Last year Scott Gordon determined pretty quickly that waiver pickup and NHL rookie Rob Schremp Hockey was not going to work out on the wing, and Schremp made no secret about his discomfort there both then and early this season. This year the Islanders' center overload issue remained, and recently Gordon's interim replacement Jack Capuano begun the trial doghousing of Schremp for various lapses (generally: turnovers/decision-making, 16 games without a goal).
That's created the opening for the return to center of Josh Bailey, the center who'd slid left (and later, right) at various times due to team need (this year and last) or (in his rookie year) to jumpstart his game. While Schremp's return from the doghouse entailed a spell on the fourth-line left wing, Blake Comeau's concussion opened up a spot on Bailey's wing, where Schremp scored and added a second on the powerplay. Plus, a new development: Schremp is now open to the shift.
I'm not making predictions on how Schremp will adjust and I'm not rehashing the debate of Bailey at 21 vs. Schremp at 24 that pops up here every few days, but suffice to say if Schremp adjusts well, it's a significant step for the Islanders. This calls for Gang of Four...
A change will do you good
I always knew it would
Sometimes I'm thinking that I love you
But I know it's only hockey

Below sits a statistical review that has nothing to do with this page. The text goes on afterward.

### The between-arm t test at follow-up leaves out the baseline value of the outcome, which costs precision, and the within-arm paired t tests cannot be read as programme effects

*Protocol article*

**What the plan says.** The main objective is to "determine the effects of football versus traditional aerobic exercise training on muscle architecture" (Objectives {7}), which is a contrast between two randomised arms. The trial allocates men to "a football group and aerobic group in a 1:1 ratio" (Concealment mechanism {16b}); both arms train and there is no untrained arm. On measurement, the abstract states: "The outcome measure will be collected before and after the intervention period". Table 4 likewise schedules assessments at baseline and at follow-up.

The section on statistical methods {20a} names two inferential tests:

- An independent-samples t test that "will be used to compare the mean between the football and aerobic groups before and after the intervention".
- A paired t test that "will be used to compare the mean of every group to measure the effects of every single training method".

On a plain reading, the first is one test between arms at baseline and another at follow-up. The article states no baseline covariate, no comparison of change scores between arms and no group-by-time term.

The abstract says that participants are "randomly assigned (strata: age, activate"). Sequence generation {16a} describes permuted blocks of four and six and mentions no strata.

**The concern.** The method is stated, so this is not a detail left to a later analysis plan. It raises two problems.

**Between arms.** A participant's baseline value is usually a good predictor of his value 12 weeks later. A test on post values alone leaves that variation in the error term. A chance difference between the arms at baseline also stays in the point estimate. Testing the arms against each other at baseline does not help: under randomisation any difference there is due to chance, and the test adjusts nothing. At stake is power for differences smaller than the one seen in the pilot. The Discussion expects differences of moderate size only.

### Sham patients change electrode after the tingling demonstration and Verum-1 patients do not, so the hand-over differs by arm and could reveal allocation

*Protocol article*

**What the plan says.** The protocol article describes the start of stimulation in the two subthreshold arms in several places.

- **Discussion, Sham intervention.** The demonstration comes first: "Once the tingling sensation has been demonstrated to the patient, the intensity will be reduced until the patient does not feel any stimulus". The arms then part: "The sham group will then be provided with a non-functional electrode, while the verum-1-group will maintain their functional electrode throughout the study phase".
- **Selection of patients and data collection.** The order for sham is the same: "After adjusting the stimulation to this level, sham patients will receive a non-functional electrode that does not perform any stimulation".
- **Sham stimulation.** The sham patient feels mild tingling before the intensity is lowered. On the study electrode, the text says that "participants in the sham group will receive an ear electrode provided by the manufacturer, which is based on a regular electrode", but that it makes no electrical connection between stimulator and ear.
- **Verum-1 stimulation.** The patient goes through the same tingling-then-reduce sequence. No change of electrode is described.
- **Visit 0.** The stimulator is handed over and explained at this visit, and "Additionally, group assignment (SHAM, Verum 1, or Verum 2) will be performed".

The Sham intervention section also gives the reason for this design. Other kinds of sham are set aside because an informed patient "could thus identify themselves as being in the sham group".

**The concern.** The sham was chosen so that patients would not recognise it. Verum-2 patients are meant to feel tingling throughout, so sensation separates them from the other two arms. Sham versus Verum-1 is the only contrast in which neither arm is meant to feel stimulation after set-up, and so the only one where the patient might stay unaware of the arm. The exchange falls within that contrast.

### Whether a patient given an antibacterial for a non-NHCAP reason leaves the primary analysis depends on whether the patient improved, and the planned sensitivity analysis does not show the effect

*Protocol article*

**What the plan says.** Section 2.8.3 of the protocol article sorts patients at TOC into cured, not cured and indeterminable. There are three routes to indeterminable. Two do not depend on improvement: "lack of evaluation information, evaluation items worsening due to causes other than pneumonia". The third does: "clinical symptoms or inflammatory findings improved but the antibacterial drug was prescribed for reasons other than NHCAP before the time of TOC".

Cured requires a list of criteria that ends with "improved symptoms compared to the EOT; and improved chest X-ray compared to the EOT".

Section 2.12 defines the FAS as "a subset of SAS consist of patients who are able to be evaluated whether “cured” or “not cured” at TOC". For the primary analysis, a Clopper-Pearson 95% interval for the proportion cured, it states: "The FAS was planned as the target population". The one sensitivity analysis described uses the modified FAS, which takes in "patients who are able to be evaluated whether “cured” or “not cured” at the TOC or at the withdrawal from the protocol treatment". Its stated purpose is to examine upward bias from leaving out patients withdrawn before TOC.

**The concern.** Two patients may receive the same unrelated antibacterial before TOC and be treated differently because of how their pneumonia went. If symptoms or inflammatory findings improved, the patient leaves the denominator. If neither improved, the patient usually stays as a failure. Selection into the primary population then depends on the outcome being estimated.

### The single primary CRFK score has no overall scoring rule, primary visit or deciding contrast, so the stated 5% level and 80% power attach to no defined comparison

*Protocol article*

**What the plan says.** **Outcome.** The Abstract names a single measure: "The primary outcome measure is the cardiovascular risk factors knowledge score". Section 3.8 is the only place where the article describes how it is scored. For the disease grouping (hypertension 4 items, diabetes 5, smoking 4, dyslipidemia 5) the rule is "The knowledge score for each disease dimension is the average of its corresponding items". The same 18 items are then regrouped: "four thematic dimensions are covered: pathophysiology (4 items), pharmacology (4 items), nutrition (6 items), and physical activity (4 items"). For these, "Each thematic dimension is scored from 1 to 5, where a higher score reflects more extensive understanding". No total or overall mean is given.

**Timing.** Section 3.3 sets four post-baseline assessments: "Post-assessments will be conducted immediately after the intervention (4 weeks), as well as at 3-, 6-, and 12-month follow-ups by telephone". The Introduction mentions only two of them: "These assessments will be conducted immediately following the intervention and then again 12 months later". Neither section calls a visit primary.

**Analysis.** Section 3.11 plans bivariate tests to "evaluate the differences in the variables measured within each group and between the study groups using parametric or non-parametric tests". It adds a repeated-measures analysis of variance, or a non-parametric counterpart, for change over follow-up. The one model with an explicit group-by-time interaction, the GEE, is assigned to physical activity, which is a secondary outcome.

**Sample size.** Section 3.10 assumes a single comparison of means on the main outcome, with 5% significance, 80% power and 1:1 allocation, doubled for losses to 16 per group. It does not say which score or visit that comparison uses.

Your passes so sweet
Your turnovers so sour
The sins of RSH
Are simply sins of goal lust
If he shifts and Bailey centers
We won't be talking bust
--Gang of Four, "Damaged Goods"
"It’s going a lot better than I thought it would," Schremp said. "Last year they tried me out at wing at the beginning of the year and I wasn’t very good. I mean, I think now that I’ve played a little bit in the league. I mean not that much, but 80-some (88) games and I’ve learned the areas of the ice. Playing wing now is an easier adjustment because I understand the game up here and where guys are coming or where they’re going to force you. I feel really comfortable playing there now. I didn’t think that I would, but I have kind of surprised myself a little bit. I like it."
...Playing center has different responsibilities than the wing, but Schremp has liked the change.
"It’s less complicated," Schremp said. "You have to be disciplined enough to stay in your spot because as a centerman you have that natural instant to want to go down and help down low, get the puck and start the breakout. But as a wing, you kind of have to wait for the puck to come to you and you have to trust that your centerman is going to do his job."